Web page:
The Grand Canal
The Grand Canal linking Dublin to Limerick and the Shannon was extended to Athy in 1791 and the first passenger services commenced in March. The journey to Dublin started at 5 o’clock each morning and took 13 hours. A small hotel was opened at the canal harbour to facilitate early morning travellers. The travel time was later reduced by the introduction of ‘fly boats’ pulled by teams of horses but the fare cost remained rather expensive.
The French aristocrat De Latocnaye who travelled from Athy to Dublin in 1796 regarded the passenger boats as ‘very comfortable and indeed like those in Holland but the cost here is nearly double’. Mary Leadbeater, the Quaker writer from Ballitore near Athy, described passengers who undertook the journey to Dublin as ‘half gentry’ and noted that ‘ there was card playing’.
Accidents on the Grand Canal were the exception but in December 1792 the Freemans Journal reported a tragic accident:
“Yesterday morning, a melancholy consequence of the drunkenness usual at this season of the year occurred on the Grand Canal. Upwards of 150 people, many of them intoxicated, forced themselves in spite of repeated remonstrances from the Captain, in on an early Athy passage boat, he often, in vain, told them the boat was overloaded and must sink if many of them did not withdraw. At length from their numbers and turbulence the boat was overset, near the eight lock and five men, four women and two children perished.”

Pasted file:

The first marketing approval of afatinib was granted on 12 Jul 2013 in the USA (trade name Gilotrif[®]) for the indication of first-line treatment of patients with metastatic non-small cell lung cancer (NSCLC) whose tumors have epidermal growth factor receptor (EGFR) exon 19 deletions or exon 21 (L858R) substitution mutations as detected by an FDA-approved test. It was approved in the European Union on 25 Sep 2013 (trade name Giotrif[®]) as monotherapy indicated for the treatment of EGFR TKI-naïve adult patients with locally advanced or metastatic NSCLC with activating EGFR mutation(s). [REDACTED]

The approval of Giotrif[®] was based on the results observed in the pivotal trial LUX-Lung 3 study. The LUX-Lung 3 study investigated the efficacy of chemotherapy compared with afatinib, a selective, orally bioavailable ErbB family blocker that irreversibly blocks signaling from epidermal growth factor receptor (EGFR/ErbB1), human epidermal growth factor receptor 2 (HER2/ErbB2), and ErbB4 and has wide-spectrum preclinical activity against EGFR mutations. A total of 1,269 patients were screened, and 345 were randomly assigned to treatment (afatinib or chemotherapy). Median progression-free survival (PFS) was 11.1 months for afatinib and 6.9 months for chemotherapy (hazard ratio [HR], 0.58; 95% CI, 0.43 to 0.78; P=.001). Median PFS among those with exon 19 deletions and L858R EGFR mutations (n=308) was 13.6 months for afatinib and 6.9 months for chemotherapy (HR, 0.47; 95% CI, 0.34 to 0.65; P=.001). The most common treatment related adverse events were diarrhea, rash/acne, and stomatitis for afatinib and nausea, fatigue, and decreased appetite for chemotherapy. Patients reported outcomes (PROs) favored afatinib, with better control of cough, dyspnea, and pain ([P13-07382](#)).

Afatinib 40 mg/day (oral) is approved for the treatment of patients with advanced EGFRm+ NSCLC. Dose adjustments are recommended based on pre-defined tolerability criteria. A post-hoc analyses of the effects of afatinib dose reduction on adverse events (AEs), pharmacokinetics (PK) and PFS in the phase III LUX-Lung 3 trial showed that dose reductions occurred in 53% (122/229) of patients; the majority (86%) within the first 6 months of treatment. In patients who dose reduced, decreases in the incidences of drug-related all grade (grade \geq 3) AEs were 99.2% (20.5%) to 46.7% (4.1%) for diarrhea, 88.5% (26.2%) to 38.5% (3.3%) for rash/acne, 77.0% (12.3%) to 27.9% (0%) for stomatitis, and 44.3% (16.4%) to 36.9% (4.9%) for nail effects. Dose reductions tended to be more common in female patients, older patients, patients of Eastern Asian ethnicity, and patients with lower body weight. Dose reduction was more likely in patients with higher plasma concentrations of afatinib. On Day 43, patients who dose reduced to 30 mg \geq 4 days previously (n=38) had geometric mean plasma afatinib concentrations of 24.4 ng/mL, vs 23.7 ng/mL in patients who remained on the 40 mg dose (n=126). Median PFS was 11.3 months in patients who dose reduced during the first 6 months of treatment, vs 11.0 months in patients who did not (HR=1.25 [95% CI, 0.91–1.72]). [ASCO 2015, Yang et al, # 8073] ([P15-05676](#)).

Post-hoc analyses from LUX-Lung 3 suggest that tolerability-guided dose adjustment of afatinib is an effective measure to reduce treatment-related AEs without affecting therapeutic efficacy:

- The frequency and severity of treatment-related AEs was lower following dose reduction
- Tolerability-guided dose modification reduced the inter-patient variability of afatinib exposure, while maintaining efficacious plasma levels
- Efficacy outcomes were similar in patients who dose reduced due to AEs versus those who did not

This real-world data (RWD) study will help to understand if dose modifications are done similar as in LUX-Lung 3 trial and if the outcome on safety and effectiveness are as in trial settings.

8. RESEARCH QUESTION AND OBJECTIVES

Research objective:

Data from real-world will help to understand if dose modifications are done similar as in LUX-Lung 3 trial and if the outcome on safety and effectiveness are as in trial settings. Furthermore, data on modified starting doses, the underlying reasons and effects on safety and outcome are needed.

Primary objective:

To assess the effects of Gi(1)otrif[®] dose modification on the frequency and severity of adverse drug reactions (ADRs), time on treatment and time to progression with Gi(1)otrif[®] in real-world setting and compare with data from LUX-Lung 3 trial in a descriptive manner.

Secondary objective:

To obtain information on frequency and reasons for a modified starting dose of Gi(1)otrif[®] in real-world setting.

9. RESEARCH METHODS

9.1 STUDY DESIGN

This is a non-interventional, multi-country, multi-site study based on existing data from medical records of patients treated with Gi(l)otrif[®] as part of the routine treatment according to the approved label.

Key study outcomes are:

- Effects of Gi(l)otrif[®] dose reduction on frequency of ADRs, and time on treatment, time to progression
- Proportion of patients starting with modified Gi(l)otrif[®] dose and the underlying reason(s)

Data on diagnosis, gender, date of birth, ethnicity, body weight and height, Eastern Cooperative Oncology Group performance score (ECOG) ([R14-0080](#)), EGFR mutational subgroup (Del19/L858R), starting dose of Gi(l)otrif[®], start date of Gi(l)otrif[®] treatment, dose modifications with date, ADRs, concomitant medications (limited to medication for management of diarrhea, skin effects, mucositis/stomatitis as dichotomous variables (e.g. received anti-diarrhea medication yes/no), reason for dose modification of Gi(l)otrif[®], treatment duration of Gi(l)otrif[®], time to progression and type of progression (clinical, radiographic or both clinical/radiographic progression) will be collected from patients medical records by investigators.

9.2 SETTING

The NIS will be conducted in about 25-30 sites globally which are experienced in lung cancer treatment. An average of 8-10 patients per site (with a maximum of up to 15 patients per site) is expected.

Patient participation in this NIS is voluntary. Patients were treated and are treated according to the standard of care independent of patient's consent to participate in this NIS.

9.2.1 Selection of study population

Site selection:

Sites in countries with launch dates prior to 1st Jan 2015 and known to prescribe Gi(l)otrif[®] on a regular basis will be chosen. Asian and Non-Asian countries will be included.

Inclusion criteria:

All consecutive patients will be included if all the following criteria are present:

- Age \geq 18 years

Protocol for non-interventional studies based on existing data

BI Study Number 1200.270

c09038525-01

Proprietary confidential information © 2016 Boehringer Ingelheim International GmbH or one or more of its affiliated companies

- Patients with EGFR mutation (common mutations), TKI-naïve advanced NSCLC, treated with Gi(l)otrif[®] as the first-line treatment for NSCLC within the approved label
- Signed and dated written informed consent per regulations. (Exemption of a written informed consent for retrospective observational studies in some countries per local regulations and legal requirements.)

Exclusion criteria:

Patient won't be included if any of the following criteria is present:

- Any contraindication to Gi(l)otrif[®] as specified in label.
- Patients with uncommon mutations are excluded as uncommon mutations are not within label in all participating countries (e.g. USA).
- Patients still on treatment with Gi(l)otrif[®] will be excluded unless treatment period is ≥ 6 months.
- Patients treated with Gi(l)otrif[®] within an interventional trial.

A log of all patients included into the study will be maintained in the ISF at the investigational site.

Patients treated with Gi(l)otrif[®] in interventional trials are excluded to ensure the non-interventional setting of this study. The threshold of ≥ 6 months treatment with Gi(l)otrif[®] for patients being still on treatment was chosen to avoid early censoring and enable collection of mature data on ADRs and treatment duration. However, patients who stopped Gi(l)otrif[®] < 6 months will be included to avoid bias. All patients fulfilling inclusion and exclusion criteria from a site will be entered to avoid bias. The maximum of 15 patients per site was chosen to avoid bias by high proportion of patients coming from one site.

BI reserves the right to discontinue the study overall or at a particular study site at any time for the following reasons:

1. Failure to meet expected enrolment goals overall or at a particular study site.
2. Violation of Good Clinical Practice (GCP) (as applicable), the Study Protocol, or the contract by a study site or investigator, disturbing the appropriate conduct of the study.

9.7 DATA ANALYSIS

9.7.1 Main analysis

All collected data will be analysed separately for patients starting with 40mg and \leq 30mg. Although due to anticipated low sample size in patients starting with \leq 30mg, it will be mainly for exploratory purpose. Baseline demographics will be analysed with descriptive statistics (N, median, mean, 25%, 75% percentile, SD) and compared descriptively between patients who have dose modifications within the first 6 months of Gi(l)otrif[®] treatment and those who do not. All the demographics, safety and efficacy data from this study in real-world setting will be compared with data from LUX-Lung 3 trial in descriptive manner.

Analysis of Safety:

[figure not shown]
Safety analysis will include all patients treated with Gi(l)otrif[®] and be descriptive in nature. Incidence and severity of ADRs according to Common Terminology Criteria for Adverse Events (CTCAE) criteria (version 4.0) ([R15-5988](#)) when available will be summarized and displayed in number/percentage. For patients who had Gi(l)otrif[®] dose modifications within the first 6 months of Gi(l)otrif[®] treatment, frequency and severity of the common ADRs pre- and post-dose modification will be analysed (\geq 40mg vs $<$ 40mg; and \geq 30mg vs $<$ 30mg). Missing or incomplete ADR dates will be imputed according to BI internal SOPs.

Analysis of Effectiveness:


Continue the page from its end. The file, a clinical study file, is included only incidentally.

The developing commercial trade on the canal in coal, grain and agricultural goods led to the erection of warehouses. Athy’s link by canal to Dublin and its central position within rich farmlands was a crucial element in the town’s development as a thriving market town during the nineteenth century. Although the canal was used for commercial traffic until the 1950s, its decline began with the opening of the Dublin to Carlow railway line in 1846. Within a few months, it caused the canal passenger services to close.
The Museum has video footage on the grand canal .
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